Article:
Synergy Herbal medicines operate via these same compounds e.g. polyphenols, saponins, alkaloids, tannins, essential oils, fatty acids, vitamins and trace elements. The orchestra of chemical compounds naturally present in plant medicines act in concert to make active constituents safely and easily available. This is why herbal medicines are ideal tools to restore health and treat disease. The therapeutic effect of the whole plant tends to be significantly more effective than the particular action of any of its known constituents. In this context, two and two turns out to add up to rather more than four. Using this synergetic principle, herbal practitioners customarily combine herbs together to take further advantage of the subtle but potent healing potential of mixtures of traditional herbal medicines.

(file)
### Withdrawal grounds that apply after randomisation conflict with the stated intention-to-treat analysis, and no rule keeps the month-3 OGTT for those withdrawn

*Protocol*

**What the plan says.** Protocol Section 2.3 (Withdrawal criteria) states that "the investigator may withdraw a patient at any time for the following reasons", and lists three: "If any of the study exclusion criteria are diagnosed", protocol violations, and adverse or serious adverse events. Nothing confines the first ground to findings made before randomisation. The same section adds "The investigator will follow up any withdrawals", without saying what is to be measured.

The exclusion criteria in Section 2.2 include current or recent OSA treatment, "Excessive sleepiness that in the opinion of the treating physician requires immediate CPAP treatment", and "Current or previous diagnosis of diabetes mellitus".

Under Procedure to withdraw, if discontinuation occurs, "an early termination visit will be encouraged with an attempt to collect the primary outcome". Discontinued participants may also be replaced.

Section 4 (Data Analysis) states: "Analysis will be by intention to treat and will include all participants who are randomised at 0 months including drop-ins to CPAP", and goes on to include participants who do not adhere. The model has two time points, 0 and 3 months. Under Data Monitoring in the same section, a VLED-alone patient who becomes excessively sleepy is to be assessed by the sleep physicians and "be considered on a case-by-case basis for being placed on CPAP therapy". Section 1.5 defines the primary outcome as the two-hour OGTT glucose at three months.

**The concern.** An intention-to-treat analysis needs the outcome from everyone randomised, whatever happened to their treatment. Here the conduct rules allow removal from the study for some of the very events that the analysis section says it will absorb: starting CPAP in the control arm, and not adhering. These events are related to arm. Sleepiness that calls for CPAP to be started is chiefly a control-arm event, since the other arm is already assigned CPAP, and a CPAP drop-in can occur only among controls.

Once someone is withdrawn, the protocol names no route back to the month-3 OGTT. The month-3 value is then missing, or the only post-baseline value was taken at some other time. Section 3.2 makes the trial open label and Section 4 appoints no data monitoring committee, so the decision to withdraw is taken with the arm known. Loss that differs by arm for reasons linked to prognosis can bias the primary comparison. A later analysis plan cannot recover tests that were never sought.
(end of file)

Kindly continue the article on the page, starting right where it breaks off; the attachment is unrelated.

Herbal medicine – a brief history Plants have been used as medicines before recorded history and their medicinal use is common to all cultures and peoples of the world. The Chinese Shen Nong Ben Cao (Divine Farmer’s Materia Medica) was attributed to the mythical Chinese emperor, Shen Nong, reputedly a skilled herbalist who, legend says, lived some three thousand years BCE. In reality, this ancient medical text dates back to the first century BCE. The ancient Egyptian Ebers Papyrus, written circa 1550 BCE contains references to more than 700 herbal remedies. The Charaka Samhita is the oldest extant treatise on Ayurveda thought to have been compiled in the 1st century CE. The original lost text was written several centuries earlier around 600 BCE.